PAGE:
Refugees Streaming into Poland Discover Hospitality of the Poverty-stricken and Hostility of Natives
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Refugees Streaming into Poland Discover Hospitality of the Poverty-stricken and Hostility of Natives

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Officials estimate that more than six thousand Jewish refugees from Germany have passed through this little city in Polish Upper Silesia.

A few of them—perhaps one thousand—have remained here. The rest have scattered to various parts of Poland and Eastern Europe.

Each has brought his story of hardship and oppression. And from them one may learn more about Jews in Germany than from those who remain in that country.

Jews in Katowice and other parts of Poland are finding this country no promised land of milk and honey. Both the officials, who have little love for Jews, and the millions of unemployed, who eye the immigrants with no small measure of hate, resent their coming.

Whether the Jews be rich or poor makes little essential difference. It is true that those with some wealth are shown the deference usually bestowed by fawning humanity; but beneath this thin coat of superficial courtesy a heavy strata of jealousy lies. Wealthy Jews are pointed at on the streets. “They left Poland to escape helping us fight Russia after the World War,” the Poles say. “They went to Germany and made fortunes, while we fought and became poor.”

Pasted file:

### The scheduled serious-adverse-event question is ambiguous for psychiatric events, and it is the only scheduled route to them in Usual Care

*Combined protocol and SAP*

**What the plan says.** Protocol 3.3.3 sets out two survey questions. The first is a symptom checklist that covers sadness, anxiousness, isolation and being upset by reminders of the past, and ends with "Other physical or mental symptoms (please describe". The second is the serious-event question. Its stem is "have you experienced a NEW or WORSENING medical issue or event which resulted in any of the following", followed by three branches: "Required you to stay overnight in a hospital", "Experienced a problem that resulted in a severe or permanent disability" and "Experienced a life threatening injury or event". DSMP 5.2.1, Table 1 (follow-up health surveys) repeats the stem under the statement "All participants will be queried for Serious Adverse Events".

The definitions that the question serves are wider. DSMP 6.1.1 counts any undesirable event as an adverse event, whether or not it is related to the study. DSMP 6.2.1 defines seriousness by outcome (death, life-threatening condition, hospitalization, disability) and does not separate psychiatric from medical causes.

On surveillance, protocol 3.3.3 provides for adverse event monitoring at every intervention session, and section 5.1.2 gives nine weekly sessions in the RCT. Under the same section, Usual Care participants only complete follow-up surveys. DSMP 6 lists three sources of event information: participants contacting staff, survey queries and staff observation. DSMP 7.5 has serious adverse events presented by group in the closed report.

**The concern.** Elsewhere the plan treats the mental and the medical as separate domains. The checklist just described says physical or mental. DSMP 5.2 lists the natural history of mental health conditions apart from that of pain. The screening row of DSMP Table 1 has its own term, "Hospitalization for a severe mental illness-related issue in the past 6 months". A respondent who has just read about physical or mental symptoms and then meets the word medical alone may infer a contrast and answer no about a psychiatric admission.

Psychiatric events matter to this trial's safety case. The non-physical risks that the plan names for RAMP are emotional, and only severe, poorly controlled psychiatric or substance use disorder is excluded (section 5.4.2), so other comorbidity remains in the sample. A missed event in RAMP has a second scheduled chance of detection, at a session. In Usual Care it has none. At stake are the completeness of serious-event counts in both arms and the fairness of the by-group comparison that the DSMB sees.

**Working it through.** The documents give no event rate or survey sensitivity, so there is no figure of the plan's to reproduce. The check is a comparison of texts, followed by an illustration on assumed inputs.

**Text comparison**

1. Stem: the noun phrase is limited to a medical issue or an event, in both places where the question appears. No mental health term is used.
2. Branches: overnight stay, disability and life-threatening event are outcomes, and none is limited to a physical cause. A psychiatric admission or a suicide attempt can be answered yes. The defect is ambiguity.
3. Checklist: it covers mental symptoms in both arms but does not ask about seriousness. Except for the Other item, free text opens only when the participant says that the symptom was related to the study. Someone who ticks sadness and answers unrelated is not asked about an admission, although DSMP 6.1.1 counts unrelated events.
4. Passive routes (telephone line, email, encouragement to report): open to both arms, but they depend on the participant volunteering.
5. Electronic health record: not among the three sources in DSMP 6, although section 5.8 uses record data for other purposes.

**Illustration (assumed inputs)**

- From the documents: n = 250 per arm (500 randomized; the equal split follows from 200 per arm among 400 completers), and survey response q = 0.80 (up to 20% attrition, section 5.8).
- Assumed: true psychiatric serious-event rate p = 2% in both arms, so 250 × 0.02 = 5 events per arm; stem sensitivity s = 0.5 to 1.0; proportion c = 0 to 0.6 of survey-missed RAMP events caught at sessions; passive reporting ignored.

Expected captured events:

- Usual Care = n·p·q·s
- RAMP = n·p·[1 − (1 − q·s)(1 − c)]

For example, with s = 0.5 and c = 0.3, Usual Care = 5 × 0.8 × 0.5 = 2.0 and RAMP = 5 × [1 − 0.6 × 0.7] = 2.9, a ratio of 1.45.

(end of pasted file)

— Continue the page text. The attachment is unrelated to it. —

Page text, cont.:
Hundreds of returning Eastern Jews are being concentrated in ghettos in communes near Katowice. They live here in a state of poverty, distress and dirt that is almost beyond description. In Pszcayna, Rybnik, Swietochlowice, Tarnowski Gory and other adjoining territories, they are tendered hospitality, the sole merit of which lies in the kindness with which it is offered to Polish Jews.


Many ghettos can be detected from a distance by no other sense than that of smell. Entire blocks are without sewage systems or drainage. Pigs and geese are the only scavangers of these beleaguered areas; and their inefficiency is evident by the squalor of the streets and the unwholesome odors that emanate from them.

While the Polish government offers little succor to German Jews, Polish Jews are living up to all traditions of their race in the measure of charity they are extending their less fortunate brothers. Themselves accustomed to stark poverty, they are generously sharing their meager possessions with Jews from Germany.

Little aged Jews dressed in somber black, with typically Jewish caps and long beards, have thrown open their humble homes to smooth-shaven, modern-tailored Jews from across the border. Many of their guests had become accustomed to the most luxurious features of Germany. It requires greater effort on the part of these guests to appear cheerful than it does for their hosts to provide them with hospitality.

In the meantime powerful forces are at work to make life for Jews in Poland as intolerable as it is in Germany. Since the Nazi ascension to power a group called the Christian Union has renewed efforts to rouse the Polish people against the Jews.


As more Jews daily stream into Poland, anti-Semitic forces are being enhanced by hundreds of unemployed Poles, who view the immigration as a new form of competition in their struggle to find work. A half hundred minor organizations in Poland have recently been created with their essential motive that of putting Jews out of Poland.

It is understood that the Polish Government, while not taking action against these organizations, is in no way supporting them. The severe retaliation being adopted by world powers as counter action against persecution of Jews in Germany is said to have had great effect on many anti-Semitic elements of the Warsaw administration.